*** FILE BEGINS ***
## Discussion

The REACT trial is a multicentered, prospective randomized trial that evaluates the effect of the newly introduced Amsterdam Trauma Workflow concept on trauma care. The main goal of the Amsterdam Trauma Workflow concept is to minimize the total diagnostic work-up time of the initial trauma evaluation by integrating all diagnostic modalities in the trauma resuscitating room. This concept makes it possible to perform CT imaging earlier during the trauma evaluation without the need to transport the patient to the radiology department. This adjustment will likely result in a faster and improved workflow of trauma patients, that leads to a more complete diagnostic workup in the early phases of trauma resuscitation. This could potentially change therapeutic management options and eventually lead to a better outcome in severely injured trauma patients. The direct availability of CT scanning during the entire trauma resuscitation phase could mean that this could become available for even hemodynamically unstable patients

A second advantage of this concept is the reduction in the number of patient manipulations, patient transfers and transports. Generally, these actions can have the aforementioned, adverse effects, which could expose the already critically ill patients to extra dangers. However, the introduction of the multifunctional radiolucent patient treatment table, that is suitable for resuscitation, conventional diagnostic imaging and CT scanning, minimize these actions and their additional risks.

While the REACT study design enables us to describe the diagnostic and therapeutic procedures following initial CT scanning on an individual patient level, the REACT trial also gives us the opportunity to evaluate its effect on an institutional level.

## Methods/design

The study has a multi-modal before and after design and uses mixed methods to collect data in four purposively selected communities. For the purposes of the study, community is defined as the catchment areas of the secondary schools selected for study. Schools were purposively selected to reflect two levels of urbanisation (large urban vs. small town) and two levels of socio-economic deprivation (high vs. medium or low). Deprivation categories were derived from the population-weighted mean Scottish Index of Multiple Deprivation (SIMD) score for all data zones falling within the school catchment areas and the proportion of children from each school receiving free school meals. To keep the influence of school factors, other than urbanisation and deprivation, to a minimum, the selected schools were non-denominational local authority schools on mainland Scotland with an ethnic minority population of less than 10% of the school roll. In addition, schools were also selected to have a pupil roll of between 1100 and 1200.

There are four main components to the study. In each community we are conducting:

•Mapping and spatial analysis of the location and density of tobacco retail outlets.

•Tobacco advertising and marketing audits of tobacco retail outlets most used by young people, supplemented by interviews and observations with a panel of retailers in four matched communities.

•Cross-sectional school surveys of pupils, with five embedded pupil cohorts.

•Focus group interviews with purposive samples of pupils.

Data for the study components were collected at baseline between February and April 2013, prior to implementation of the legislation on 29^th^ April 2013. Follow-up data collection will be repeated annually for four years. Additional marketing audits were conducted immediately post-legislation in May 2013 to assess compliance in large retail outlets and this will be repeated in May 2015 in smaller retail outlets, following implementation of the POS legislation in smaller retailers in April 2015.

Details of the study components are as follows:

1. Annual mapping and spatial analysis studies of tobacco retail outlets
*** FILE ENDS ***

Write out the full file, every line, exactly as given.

## Discussion

The REACT trial is a multicentered, prospective randomized trial that evaluates the effect of the newly introduced Amsterdam Trauma Workflow concept on trauma care. The main goal of the Amsterdam Trauma Workflow concept is to minimize the total diagnostic work-up time of the initial trauma evaluation by integrating all diagnostic modalities in the trauma resuscitating room. This concept makes it possible to perform CT imaging earlier during the trauma evaluation without the need to transport the patient to the radiology department. This adjustment will likely result in a faster and improved workflow of trauma patients, that leads to a more complete diagnostic workup in the early phases of trauma resuscitation. This could potentially change therapeutic management options and eventually lead to a better outcome in severely injured trauma patients. The direct availability of CT scanning during the entire trauma resuscitation phase could mean that this could become available for even hemodynamically unstable patients

A second advantage of this concept is the reduction in the number of patient manipulations, patient transfers and transports. Generally, these actions can have the aforementioned, adverse effects, which could expose the already critically ill patients to extra dangers. However, the introduction of the multifunctional radiolucent patient treatment table, that is suitable for resuscitation, conventional diagnostic imaging and CT scanning, minimize these actions and their additional risks.

While the REACT study design enables us to describe the diagnostic and therapeutic procedures following initial CT scanning on an individual patient level, the REACT trial also gives us the opportunity to evaluate its effect on an institutional level.

## Methods/design

The study has a multi-modal before and after design and uses mixed methods to collect data in four purposively selected communities. For the purposes of the study, community is defined as the catchment areas of the secondary schools selected for study. Schools were purposively selected to reflect two levels of urbanisation (large urban vs. small town) and two levels of socio-economic deprivation (high vs. medium or low). Deprivation categories were derived from the population-weighted mean Scottish Index of Multiple Deprivation (SIMD) score for all data zones falling within the school catchment areas and the proportion of children from each school receiving free school meals. To keep the influence of school factors, other than urbanisation and deprivation, to a minimum, the selected schools were non-denominational local authority schools on mainland Scotland with an ethnic minority population of less than 10% of the school roll. In addition, schools were also selected to have a pupil roll of between 1100 and 1200.

There are four main components to the study. In each community we are conducting:

•Mapping and spatial analysis of the location and density of tobacco retail outlets.

•Tobacco advertising and marketing audits of tobacco retail outlets most used by young people, supplemented by interviews and observations with a panel of retailers in four matched communities.

•Cross-sectional school surveys of pupils, with five embedded pupil cohorts.

•Focus group interviews with purposive samples of pupils.

Data for the study components were collected at baseline between February and April 2013, prior to implementation of the legislation on 29^th^ April 2013. Follow-up data collection will be repeated annually for four years. Additional marketing audits were conducted immediately post-legislation in May 2013 to assess compliance in large retail outlets and this will be repeated in May 2015 in smaller retail outlets, following implementation of the POS legislation in smaller retailers in April 2015.

Details of the study components are as follows:

1. Annual mapping and spatial analysis studies of tobacco retail outlets